KENT, Ohio » A person suspected of firing a gunshot on the campus of Kent State University on Wednesday was captured later that night and was in custody at a hospital, campus officials said.
Campus police said the male suspect was in custody at Robinson Memorial Hospital in Ravenna. They did not say why he was at the hospital and gave no other details.
The university posted a notice on its Twitter page Wednesday night saying the suspect had been apprehended and there was no longer a threat to anyone on campus.
A Kent State spokeswoman said the male suspect fired the shot into the ground around 9 p.m. near Bowman Hall, an academic building. No injuries were reported.
The campus was the site of deadly shootings by Ohio National Guard members during a Vietnam War protest in 1970.
The university initially advised people across campus Wednesday to stay put while police searched for the shooter, who was believed to be carrying a silver handgun.
It later lifted an advisory to shelter in place for all buildings except Bowman Hall and the Business Administration Building, which were cleared about two hours after the gunfire.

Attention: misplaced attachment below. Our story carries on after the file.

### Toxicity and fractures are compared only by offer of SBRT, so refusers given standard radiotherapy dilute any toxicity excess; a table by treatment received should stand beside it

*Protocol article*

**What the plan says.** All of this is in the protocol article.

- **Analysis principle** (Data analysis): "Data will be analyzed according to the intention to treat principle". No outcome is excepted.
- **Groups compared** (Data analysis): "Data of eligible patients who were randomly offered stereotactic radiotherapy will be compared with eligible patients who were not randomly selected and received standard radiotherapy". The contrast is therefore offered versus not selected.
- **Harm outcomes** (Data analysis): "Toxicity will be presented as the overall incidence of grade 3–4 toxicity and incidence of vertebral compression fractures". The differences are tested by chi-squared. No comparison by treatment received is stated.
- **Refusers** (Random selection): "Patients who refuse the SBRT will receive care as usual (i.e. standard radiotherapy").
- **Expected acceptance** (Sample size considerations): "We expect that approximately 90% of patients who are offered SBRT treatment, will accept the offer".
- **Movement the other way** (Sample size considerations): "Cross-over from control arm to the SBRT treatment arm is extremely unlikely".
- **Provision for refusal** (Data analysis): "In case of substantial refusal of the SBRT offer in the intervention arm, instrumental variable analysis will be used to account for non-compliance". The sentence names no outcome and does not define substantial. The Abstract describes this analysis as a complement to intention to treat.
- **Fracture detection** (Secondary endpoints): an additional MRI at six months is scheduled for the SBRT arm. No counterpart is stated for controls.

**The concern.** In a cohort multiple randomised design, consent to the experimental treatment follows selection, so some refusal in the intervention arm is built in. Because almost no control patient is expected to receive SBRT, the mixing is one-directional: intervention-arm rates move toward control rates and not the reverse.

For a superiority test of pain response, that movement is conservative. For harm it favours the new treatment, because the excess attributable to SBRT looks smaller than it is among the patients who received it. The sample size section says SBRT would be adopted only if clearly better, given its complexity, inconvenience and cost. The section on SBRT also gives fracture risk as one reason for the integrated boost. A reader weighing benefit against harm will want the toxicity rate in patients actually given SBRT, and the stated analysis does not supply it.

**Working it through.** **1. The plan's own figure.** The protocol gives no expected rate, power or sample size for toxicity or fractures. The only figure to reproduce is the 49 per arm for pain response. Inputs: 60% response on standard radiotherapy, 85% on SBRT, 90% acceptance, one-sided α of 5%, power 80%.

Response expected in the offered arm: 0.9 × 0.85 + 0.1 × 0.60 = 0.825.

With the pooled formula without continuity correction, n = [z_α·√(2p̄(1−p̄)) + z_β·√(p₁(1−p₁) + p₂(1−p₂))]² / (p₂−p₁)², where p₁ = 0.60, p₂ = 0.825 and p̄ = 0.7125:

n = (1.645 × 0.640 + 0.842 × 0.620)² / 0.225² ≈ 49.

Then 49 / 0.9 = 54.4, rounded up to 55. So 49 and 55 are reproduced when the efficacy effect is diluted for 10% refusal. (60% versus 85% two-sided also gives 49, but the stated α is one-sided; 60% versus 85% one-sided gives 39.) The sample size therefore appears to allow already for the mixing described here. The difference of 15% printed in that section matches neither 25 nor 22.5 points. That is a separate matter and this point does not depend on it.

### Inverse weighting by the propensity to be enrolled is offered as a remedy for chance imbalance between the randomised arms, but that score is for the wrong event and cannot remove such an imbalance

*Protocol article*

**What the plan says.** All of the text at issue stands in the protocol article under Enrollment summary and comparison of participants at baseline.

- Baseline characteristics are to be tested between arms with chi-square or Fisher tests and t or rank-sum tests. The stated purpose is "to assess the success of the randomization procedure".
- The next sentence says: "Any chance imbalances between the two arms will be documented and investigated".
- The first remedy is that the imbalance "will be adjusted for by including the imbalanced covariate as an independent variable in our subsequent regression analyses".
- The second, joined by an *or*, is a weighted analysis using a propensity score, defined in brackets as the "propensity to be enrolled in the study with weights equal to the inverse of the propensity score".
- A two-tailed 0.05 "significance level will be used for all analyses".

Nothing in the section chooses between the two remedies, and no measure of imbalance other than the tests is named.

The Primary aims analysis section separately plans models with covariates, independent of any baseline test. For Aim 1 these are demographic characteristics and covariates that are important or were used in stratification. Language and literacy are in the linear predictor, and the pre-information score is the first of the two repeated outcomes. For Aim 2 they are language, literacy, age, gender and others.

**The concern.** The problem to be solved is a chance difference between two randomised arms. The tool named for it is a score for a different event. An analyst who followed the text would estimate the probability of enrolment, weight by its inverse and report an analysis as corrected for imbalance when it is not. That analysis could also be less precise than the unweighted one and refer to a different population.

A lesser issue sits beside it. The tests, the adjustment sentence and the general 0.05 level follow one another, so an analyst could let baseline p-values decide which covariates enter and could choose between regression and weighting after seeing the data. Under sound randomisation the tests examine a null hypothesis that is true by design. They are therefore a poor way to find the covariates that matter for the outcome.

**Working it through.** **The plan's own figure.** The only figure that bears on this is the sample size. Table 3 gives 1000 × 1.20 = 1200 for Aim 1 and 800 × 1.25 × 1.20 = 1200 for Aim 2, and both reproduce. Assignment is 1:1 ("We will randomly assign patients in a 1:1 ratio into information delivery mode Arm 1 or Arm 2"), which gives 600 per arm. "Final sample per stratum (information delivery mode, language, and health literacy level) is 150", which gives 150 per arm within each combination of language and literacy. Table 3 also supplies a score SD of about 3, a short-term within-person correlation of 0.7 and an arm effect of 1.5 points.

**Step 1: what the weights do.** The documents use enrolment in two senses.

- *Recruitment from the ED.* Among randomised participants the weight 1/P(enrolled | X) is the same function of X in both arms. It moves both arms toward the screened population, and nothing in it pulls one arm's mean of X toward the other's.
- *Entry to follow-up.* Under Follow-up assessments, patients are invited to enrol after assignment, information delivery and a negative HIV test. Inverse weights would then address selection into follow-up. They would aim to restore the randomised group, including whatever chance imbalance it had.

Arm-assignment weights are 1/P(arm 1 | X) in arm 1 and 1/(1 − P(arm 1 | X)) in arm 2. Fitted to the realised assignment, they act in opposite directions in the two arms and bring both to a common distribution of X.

Kent State is a public research university in Kent, a city of about 30,000 residents less than an hour’s drive southeast of Cleveland. The university has eight campuses around the northeast Ohio region, the Kent campus being the largest.
On May 4, 1970, the Ohio National Guard opened fire on Kent State students protesting the war in Vietnam. Four students died and nine were injured in the shootings, which contributed to the change in the public’s attitude toward the war.
Several guardsmen were charged with federal civil rights violations but were acquitted by a judge.
The events of that chaotic 1970 day at the Kent campus still are not fully understood, and interest in them reignited after a 2010 analysis of an enhanced audio recording concluded someone may have ordered National Guard troops to prepare to shoot. But the Department of Justice said in 2012 it wouldn’t reopen its investigation into the shootings, citing "insurmountable legal and evidentiary barriers."